What would you say the chances are of a cancer-sucks comedy succeeding at the box office? 50/50?
Suppose it starred indie heartthrob Joseph Gordon-Levitt as the guy diagnosed with cancer -- and Up in the Air's perky Anna Kendrick as his inexperienced counselor. Would that make it more appealing?
Throw in Seth Rogen as the faintly obnoxious but wisecracking best friend. More, or less?
I ask because 50/50 -- the movie, not the odds of success -- is likely to strike many people as enormously appealing once they've seen it, but substantially less so beforehand. And for anyone feeling affirmatively about it, the question arises as to what might conceivably put butts in seats. It's sort of a given that The Big C won't.
50/50 features Gordon-Levitt as Adam, a 27-year-old producer for Seattle Public Radio (that's definitely appealing, no?) who in the film's early moments is told he has a rare form of spinal cancer and has a roughly even chance of surviving. He confides this to best buddy Kyle (Rogen) who's initially panicked, but knows he should buck up his friend and seizes on the probability of survival.
"50/50," he sighs, feigning relief: "If you were a casino game, you'd have the best odds."
Adam, who's the sort of guy who waits patiently at Don't Walk signs and doesn't drive because auto accidents are the fifth leading cause of death in the U.S., is so blindsided by his diagnosis that he's perfectly willing to be led in upbeat directions. He nods his acquiescence to Kyle's assessment, and tries to get on with a life that will now involve chemo, hair loss, and plenty of hash brownies.
Kyle, meanwhile, seizes on secondary probabilities. Will Adam's fair-weather-girlfriend (Bryce Dallas Howard) last two weeks once she knows about his illness? Whether telling bar babes that Adam has cancer will be a good pick-up line for either of them? Whether ... well, you get the drift.
Sitcom-ish, sure, but with more than a germ of plausibility, not least because 50/50 was based by screenwriter Will Reiser on his own early-20s diagnosis with spinal cancer, which he received while working with Rogen, who was a writer on TV's Da Ali G Show. In interviews, both speak of how the diagnosis affected their relationship, and in the film, they've turned the awkwardness between Adam and Kyle into an effective hook. It's not really what drives the movie, but it earns audience buy-in, after which Gordon-Levitt can do his impressively nuanced thing, walking an emotional tightrope in a film that initially seems too interested in laughs to be all that concerned with delicacy.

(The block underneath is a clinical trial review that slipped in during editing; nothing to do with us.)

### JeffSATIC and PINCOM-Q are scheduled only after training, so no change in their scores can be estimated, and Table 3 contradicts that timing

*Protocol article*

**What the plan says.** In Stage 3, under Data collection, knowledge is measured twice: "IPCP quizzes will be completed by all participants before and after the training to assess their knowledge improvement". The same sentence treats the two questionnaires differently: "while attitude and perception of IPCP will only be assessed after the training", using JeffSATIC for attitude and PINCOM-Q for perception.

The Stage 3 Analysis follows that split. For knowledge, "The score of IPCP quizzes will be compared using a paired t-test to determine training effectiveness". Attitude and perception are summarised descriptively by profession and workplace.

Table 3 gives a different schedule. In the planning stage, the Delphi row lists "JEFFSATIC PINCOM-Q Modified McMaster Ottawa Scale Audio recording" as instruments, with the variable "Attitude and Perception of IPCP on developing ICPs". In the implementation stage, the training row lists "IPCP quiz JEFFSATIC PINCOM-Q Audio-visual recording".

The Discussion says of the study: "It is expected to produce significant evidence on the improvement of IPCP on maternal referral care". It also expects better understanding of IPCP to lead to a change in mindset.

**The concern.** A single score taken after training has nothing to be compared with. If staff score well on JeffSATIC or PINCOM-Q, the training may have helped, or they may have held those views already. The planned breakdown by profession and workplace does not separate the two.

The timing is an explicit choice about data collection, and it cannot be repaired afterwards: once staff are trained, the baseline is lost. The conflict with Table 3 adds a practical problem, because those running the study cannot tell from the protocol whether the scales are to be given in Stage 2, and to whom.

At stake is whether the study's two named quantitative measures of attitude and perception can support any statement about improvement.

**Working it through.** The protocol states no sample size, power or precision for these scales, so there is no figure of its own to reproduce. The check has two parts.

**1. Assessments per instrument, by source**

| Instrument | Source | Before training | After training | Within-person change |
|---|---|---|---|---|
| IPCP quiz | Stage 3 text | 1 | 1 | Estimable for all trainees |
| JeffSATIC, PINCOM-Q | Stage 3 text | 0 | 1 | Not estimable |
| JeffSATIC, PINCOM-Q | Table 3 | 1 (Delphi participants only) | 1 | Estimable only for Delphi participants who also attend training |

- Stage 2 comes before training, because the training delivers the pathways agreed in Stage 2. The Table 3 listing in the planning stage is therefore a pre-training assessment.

In fact, at first you'll worry that the film's entire support-group dynamic will get skewed by Rogen's noisily outsized performance. But it turns out there's still room at the story's edges for Adam's needy, self-dramatizing mom (a terrific if under-used Angelica Huston) who wants to move in with her son, and who finds other ways to make his problems her problems when he says no to that.
Also room for hospital therapist Katherine (Kendrick, appealingly awkward), who realizes that she's developing a crush on her patient -- Adam is only her third case, and she hasn't yet figured out how not to sound scripted -- at about the moment he shifts from acquiescence to anger and starts to become a bit of a jerk.
It's this entirely realistic if dramatically unorthodox twist that finally puts vinegar in a story that's been threatening to go all treacly on director Jonathan (The Wackness) Levine. Where most disease-of-the-week tales end up giving their sickly characters a saintly glow, this one realizes that the smarter tack is to keep him human -- letting him bristle with cynicism and lash out as his support group concentrates on his inner sweetheart.
In other hands, Adam might well be hard to take. But as the comedy in 50/50 turns darker, Gordon-Levitt, who's maybe the most natural, least affected actor of his generation, makes prickly plenty engaging.
What were the odds?
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